very sad for them and the whole town," she said. The fire
is believed to have started around 1.30am (AEST) today.
|$1m fire caused by dryer - By AAP, News.com.au
A fire in a Keizer garage late Wednesday began in a clothes
dryer, officials said. A clogged
vent hose caused the dryer to overheat and catch fire
at the house at 2449 Aldine Court NE, the Keizer Fire District
said. Firefighters were called at 11:42 p.m. after the family
found heavy smoke in the garage. Jason and Brenda Hart own the
house and live there with their two children. Their 14-year-old
daughter told firefighters that she had been drying a pillow
earlier in the evening and took it out of the dryer because
she thought she smelled burning plastic. Her 9-year-old brother
smelled smoke about an hour later. The children found heavy
smoke in the garage and told their parents, who called 911.
|Clogged dryer hose starts garage fire
- By Cara Roberts Murez, Statesman Journal (06/24/05)
A fire started by dryer
lint caused $40,000 in damages to a Fayette Street house
last week, but none of the residents were injured. The fire
started in the afternoon on Saturday, May 7, in the basement
of 196 Fayette St., according to Fire Captain Daniel Walsh.
Residents smelled smoke and were able to leave the building
quickly and contact the Fire Department before the fire spread
beyond the basement. After putting out the blaze, firefighters
found a "pretty well-clogged" dryer filter, Walsh
said. A lint-choked filter blocks heat from exiting the dryer,
leading to a potentially hazardous build-up, Walsh said. Filters
should be emptied regularly even if the dryer is new, he said,
and homeowners should try to keep their vents as straight as
possible to avoid blockage from bends. "If the heat
is blocked, it'll build up, and it has to go somewhere,"
he said. Last month's fire at 190 Arlington St., though, was
probably caused by a carelessly tossed cigarette butt, Walsh
|Dryer lint the culprit behind basement
fire - By Dan Atkinson, TownOnline.com (05/13/05)
GAINESVILLE - Hall County Fire Fighters were called out Tuesday
night to a mobile home blaze, apparently caused by a dryer.
Fire Marshall Scott Cagle says the call came in at about 7:20
pm. When they arrived at the home at 6107 Cardinal Drive, in
Timber Ridge Estates Mobile Home Park, off Grant Ford Road,
the 14-by-60 mobile home was fully involved in fire. "The
mobile home, valued at approximately $40,000, is listed as a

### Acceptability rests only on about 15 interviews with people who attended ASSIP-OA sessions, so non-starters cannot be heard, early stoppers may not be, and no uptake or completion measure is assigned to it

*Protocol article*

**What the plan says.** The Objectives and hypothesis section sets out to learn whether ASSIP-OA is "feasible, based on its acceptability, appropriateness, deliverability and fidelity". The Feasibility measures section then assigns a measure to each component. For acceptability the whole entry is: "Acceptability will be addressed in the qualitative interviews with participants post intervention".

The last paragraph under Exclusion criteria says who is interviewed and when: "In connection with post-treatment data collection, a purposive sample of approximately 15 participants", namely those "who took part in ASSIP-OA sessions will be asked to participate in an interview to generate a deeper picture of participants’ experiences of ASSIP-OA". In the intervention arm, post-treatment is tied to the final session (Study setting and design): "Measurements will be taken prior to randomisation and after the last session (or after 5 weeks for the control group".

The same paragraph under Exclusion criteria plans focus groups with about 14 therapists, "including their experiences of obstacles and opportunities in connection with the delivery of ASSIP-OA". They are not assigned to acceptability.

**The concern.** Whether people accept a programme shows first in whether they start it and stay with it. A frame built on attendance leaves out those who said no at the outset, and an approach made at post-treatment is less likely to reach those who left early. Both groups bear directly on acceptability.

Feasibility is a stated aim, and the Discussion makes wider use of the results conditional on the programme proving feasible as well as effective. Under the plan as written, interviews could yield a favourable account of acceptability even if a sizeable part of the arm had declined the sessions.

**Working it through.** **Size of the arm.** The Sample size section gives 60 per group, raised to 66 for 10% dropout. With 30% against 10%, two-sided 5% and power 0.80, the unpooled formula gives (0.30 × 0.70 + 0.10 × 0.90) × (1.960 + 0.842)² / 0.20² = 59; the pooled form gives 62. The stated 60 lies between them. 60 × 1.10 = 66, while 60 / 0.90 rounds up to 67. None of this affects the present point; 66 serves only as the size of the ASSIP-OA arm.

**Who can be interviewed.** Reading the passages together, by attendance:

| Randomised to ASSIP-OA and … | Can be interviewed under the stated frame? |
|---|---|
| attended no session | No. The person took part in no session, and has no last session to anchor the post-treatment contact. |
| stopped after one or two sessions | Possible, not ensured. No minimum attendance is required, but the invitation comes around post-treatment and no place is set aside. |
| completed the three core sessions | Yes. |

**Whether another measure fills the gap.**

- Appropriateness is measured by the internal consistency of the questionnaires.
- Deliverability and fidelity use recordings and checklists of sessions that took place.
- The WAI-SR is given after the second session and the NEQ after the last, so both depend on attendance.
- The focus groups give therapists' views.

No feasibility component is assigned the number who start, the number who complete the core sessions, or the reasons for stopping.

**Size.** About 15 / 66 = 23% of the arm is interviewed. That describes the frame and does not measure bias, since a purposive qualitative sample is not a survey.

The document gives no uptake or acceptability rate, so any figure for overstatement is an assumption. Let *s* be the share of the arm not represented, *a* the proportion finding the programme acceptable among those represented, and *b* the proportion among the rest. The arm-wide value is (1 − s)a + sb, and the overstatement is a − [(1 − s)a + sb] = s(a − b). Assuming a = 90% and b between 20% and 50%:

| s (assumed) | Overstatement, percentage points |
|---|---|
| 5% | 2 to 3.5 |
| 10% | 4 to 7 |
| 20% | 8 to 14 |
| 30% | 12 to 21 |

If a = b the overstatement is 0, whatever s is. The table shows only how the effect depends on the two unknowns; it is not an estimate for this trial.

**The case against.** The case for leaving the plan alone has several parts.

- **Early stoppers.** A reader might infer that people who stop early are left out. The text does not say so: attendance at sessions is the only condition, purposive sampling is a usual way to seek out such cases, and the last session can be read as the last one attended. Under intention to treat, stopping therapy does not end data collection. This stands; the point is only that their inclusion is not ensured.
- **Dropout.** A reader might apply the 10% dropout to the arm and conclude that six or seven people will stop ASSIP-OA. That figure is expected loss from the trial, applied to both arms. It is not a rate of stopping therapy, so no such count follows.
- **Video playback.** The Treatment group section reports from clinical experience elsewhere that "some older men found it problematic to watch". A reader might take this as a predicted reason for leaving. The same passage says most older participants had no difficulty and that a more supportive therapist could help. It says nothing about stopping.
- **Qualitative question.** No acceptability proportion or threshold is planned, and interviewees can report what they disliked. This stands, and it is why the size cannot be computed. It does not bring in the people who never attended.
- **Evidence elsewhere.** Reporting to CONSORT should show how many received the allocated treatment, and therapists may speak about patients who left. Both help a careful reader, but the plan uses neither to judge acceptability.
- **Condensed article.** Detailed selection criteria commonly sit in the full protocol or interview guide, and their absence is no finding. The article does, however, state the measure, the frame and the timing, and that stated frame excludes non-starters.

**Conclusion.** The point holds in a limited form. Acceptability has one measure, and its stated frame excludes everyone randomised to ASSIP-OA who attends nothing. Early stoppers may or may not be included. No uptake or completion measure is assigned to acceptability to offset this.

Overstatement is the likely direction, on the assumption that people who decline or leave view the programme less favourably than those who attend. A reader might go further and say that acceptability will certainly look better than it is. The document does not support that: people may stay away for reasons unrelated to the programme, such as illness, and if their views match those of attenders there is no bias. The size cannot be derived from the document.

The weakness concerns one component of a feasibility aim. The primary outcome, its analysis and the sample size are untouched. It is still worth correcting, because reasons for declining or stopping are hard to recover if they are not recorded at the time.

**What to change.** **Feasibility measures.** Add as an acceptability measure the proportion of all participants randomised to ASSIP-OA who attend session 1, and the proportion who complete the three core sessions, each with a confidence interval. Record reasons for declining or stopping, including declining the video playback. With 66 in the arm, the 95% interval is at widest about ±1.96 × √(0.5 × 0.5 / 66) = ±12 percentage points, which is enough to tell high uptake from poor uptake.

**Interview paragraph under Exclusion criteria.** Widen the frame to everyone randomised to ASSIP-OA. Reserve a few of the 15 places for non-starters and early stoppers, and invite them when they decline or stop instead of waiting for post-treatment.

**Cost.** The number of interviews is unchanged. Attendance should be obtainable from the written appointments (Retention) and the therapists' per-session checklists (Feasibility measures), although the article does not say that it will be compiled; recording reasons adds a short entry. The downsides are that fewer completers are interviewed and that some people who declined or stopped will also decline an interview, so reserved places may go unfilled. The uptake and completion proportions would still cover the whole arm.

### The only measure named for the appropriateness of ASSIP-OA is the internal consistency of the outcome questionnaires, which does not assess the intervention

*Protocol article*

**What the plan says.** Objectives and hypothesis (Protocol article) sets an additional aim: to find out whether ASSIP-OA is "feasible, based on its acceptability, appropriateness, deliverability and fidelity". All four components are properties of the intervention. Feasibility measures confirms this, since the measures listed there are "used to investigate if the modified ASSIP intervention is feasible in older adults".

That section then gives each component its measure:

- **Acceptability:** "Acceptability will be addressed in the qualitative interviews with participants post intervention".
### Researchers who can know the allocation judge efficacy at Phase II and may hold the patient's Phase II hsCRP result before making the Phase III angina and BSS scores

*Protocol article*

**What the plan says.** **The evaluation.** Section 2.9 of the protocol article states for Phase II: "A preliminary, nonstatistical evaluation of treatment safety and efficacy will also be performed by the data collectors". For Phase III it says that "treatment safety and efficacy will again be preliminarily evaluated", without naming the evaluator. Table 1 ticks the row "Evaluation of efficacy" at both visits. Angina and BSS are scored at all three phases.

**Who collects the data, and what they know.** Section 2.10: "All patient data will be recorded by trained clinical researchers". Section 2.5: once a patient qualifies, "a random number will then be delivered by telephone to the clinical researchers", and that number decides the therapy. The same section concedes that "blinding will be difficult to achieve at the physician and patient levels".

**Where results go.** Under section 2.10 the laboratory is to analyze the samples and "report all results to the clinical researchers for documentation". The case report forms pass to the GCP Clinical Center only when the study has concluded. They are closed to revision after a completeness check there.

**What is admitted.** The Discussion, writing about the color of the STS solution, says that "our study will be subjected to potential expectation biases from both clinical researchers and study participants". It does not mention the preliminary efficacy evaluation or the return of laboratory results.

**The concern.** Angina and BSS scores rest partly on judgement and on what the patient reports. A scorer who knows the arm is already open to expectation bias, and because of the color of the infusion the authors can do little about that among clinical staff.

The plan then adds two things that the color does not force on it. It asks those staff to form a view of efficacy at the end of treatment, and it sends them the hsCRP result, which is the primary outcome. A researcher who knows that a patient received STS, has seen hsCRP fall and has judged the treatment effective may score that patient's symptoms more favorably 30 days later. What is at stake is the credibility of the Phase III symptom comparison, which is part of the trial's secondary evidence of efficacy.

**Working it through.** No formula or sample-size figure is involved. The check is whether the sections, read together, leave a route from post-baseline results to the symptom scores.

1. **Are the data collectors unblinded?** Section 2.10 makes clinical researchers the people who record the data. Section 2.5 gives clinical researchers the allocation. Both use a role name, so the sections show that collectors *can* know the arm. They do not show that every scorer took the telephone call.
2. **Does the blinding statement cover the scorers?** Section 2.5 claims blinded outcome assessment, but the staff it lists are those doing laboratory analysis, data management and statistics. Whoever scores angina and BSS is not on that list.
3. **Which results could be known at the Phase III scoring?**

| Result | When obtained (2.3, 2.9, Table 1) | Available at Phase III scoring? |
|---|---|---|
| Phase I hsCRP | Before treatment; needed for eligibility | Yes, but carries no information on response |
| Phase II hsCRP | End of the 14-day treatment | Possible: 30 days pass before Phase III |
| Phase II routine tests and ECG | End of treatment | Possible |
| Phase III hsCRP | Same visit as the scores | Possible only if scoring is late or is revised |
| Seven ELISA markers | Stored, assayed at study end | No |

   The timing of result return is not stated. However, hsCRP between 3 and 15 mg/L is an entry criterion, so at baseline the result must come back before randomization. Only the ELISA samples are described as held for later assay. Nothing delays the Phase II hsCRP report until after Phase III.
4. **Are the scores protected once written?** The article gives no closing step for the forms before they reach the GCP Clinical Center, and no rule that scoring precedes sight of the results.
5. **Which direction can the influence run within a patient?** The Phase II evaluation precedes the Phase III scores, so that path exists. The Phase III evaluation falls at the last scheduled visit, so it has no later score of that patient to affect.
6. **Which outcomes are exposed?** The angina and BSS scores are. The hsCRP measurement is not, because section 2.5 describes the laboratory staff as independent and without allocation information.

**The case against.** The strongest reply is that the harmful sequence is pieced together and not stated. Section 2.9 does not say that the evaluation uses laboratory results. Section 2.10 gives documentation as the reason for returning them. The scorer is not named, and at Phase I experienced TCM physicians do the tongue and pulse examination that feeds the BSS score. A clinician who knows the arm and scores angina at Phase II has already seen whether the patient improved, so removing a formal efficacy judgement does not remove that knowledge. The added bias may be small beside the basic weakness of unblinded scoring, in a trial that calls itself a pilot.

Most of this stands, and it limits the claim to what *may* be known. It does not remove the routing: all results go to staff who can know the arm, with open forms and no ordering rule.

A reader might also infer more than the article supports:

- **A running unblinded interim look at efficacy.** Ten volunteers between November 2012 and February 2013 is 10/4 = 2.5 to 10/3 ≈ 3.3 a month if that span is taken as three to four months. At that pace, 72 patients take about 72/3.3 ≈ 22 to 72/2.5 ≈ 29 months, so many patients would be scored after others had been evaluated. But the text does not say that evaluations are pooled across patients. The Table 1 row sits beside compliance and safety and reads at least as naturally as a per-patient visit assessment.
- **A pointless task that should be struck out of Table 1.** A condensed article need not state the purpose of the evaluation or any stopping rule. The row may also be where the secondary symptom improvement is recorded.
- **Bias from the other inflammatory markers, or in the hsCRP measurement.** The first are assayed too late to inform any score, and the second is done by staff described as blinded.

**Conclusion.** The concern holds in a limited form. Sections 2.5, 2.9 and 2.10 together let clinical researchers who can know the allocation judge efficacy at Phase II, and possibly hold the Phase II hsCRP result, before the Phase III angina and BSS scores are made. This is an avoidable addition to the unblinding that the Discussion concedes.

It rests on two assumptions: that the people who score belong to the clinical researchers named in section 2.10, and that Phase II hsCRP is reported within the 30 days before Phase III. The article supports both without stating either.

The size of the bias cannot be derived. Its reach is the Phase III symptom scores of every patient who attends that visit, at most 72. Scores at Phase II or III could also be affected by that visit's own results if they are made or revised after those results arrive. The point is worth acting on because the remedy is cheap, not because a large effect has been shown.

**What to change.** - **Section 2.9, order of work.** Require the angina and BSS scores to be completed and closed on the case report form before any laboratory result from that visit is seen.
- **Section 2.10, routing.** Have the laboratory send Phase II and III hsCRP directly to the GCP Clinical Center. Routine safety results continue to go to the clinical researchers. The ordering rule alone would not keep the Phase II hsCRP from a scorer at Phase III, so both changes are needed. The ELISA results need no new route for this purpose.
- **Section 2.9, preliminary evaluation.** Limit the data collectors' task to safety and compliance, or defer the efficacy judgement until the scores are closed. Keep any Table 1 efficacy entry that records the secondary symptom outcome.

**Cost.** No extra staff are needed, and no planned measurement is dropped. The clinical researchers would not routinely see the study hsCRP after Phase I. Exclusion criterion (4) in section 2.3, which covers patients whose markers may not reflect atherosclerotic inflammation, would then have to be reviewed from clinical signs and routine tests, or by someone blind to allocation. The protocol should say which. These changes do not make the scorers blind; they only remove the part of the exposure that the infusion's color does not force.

total loss," says Cagle. Brenda Sue Harper, her children
and their pets escaped the burning home without injury. The
home, according to Cagle, is owned by Johnny Harper, identified
as her brother. The dryer, according to Cagle, overheated.
"There was a full load of clothes in the dryer," he
says, " as well as the dryer
vent itself clogged with lint. "This is a reminder,
and a wake-up call " says the fire marshall," to clean
those dryers , especially the vents, every cycle."
|Dryer blamed for fire that guts mobile
home - By John Parks of AccessNorthGa.com (04/13/2005)
A laundry fire at the Health and Human Performance Building
yesterday afternoon forced crowds of students outside — most
of them in workout clothes — while firefighters squelched the
small flames in about 15 minutes. Lint
inside a dryer caught fire just before noon, after two
staff members put laundry in the dryer and left for lunch. The
fire caused about $8,000 in damage, University Police Spokeswoman
Maj. Cathy Atwell said. “If
you don’t clean the lint out of your dryer, it’s very combustible,”
Atwell said. Students sat outside on brick walls near the building,
which is next to the Campus Recreation Center, and watched as
firefighters from College Park, Berwyn Heights and Prince George’s
County went in and out. Battalion Chief LeRoy Smith of the Prince
George’s County Fire Department said the call originally came
in for a roof fire, but once on the scene, firefighters realized
the fire was in the laundry room. Firefighters struggled to
ventilate the building, but cleared the smoke in time to resume
classes, Smith said. Many students thought it was just a drill
when the fire alarm went off and said they were glad to have
the time taken away from classes. “I didn’t think it was an
actual fire until I heard the fire trucks,” said Jason Lee,
a junior kinesiology major, who missed the end of one of his
classes because of the fire.
|Dryer lint leads to HHP fire, Afternoon
fire forced evacuation, caused $8,000 in damages - By
Fire Chief James Blanchard is urging residents to be cautious
when doing laundry after a fire that ignited in a dryer almost
burned down a building housing mentally challenged adults. Crews
from Engine 1, Engine 3 and Ladder 1 rushed to the 7 Hills Community
complex on Lynn Fells Parkway last Thursday when an automatic
alarm went off shortly after 9:30 p.m., Blanchard said. Although
a tremendous amount of smoke filled the building firefighters
struggled at first to locate the source of the blaze, he said,
eventually tracking it to an addendum to the basement. Once
in the remote area of the basement, firefighters saw flames